Compare "The Soldier" and "Anthem for Doomed Youth" under the criteria of purpose, ideas, feelings, tone, techniques, and form.

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                                                                        Hisham Hasan

                                        18th November 2001

Compare “The Soldier” and “Anthem for Doomed Youth” under the criteria of purpose, ideas, feelings, tone, techniques, and form.

Rupert Brooke and Wilfred Owen are the respective poets of ‘The Soldier’ and ‘Anthem for Doomed Youth’. Both the poems were written during the era of the Great War, but ‘The Soldier’ was a poem of the War’s early part, while ‘Anthem for Doomed Youth’ was an ode and witness of the 2nd phase (1917 onwards) of the Great War epoch.


Purpose and intentions are clearly visible in both the poems. For instance, the poems’ titles themselves attempt to illustrate the purpose and aims of the poets. The varied intentions of Brooke and Owen are apparent as ‘The Soldier’ reminds us of a heroic soldier, while ‘Anthem for Doomed Youth’ of the dead soldier. Owen creates a gloomy atmosphere by using ‘Anthem’ and ‘doomed’. The subjects of the poems differ as Brooke accounts to us of soldiers leaving home for war and sacrificing their lives for England. However, Owen’s subject and entire poem is concerned with the death of youth at war. In other words, Owen’s purpose can be stated as discouraging youth to choose war, while Brooke tries to persuade youth to go to war.

Owen wants to prove the audience that death at war causes obstacles, hardships and is ‘dementful’ from the point of view of sufferers: defenceless women and children. ‘The pallor of girl’s brows shall be their pall.’ All hopes have diminished after the tragic death of a soldier. The reader receives a strike when Owen portrays the soldier has not only destructed his own life, but also pulled ‘girls to his grave’. The devastating effect of war is brought out here. These views are in conflict with Brooke, who does not protest the floating, un-ending state and uselessness of war and, unlike Owen does not analyse the ideas and feelings of havoc caused by death and the suffering of families after the news of a soldier’s death reaches them. Brooke, in contrast, paints this loss as a loss of a guardian and saviour to England. This variation is probably because Brooke wrote during the earlier part of the Great War, while Owen’s attention and emphasis is mostly placed on individual lives and deaths. Owen seems to have loved life more than England, whereas Brooke was very patriotic and viewed the whole nation as a personal life which is depicted here: ‘If I should die…some corner of a foreign field forever England’. The soldier here is comparing his eventual death as to become part of the English soil.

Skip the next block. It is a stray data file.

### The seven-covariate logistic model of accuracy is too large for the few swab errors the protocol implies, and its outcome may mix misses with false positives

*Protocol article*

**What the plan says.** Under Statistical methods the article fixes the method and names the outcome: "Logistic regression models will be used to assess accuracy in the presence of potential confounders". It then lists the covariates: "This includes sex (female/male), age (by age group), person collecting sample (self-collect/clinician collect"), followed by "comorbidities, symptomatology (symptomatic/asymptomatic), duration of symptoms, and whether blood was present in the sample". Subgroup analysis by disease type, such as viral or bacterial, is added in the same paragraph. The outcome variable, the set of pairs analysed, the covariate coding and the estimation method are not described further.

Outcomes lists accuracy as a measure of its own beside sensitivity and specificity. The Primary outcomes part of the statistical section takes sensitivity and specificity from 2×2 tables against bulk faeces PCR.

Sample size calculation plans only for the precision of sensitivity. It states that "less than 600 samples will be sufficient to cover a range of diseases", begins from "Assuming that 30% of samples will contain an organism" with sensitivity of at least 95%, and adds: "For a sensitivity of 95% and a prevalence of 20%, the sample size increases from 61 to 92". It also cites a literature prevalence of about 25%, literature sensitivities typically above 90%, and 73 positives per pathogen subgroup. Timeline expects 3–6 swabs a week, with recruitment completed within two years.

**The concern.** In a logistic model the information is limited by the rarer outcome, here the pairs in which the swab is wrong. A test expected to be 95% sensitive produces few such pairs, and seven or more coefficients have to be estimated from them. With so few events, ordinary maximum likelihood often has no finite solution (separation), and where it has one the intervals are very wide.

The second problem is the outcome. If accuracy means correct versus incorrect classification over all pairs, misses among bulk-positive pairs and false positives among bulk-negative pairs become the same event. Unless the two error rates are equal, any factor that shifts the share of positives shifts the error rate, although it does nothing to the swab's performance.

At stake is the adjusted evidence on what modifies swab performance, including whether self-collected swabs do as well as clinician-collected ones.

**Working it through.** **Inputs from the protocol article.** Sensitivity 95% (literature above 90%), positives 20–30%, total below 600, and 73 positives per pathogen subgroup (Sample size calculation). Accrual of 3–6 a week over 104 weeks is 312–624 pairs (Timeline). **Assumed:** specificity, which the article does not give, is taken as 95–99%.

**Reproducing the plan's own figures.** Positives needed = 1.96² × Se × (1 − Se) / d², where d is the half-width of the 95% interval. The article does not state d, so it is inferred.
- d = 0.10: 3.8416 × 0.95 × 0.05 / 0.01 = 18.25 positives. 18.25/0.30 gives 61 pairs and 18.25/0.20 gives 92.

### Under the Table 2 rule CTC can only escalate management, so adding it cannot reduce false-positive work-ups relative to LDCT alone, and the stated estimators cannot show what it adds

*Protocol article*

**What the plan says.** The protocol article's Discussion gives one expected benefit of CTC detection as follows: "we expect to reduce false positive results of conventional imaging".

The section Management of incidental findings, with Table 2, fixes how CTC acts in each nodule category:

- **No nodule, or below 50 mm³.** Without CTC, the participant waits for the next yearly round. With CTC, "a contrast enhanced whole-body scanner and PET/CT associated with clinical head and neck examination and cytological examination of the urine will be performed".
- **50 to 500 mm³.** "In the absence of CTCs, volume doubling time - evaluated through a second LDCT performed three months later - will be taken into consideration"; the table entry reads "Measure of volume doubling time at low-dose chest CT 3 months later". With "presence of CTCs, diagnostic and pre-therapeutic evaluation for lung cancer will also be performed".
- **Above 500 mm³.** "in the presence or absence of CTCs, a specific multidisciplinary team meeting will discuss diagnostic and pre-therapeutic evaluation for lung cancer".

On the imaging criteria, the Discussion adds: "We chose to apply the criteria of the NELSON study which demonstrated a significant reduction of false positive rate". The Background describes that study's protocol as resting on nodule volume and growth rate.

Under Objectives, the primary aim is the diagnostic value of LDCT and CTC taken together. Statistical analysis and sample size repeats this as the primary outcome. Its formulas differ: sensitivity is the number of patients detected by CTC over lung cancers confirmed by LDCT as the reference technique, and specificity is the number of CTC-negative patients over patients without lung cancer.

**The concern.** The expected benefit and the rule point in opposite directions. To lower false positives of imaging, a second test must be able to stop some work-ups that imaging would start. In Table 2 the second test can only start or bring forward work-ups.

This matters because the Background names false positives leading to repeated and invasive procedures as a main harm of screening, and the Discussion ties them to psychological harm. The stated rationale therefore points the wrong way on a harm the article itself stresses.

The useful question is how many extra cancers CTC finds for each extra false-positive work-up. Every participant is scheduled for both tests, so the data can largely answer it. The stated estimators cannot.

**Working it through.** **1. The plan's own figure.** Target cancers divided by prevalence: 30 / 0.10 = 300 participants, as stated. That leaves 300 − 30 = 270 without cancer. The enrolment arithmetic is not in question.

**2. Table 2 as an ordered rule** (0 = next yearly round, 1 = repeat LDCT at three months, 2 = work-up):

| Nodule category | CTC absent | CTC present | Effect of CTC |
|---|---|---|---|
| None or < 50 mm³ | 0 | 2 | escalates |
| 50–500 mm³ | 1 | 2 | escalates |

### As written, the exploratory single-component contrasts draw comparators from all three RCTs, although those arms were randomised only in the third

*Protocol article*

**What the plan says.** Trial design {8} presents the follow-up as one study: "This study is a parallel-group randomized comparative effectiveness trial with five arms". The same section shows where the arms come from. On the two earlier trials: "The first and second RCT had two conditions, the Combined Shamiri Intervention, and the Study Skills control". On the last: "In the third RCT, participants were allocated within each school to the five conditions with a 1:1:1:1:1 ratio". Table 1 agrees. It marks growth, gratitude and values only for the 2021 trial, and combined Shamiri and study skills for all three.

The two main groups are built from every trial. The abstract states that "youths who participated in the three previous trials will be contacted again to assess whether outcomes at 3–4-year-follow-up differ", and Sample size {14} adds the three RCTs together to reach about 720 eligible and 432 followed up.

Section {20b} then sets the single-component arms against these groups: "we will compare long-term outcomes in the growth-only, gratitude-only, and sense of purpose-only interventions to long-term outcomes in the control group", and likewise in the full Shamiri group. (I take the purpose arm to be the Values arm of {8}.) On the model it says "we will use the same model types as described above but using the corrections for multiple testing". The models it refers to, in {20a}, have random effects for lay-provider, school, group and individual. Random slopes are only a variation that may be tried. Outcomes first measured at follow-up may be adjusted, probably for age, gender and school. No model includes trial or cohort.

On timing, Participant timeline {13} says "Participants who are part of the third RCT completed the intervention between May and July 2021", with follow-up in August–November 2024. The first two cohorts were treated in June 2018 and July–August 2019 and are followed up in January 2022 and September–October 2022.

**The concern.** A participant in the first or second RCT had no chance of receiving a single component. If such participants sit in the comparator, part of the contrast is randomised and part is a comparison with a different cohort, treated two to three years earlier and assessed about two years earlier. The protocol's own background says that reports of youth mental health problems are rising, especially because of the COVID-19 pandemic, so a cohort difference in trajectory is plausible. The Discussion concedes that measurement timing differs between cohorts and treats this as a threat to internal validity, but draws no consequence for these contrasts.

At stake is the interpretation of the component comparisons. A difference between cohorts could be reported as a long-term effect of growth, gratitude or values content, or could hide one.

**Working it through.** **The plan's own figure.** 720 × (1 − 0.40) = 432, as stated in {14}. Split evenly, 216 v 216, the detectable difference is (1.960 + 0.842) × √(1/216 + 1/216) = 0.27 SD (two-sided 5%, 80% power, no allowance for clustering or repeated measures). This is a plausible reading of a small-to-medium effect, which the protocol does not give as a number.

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Brooke’s idealistic and heroic ideas could be seen as his technique to encourage the English youth to join the war, while Owen’s gloomy atmosphere attempts to warn youth against joining war, and communicate the real essence of war, from his beliefs, to the audience.

Ideas, Feelings, and Tones

Anthem for Doomed Youth” expresses a hopeless and disillusioned tone linked to the uselessness of war. Probably, Owen felt, fighting in the war, his end was not too far. “And each slow dusk a drawing down of blinds”. ‘Slow’ obviously portrays the impatient need for something to happen as deadlock ...

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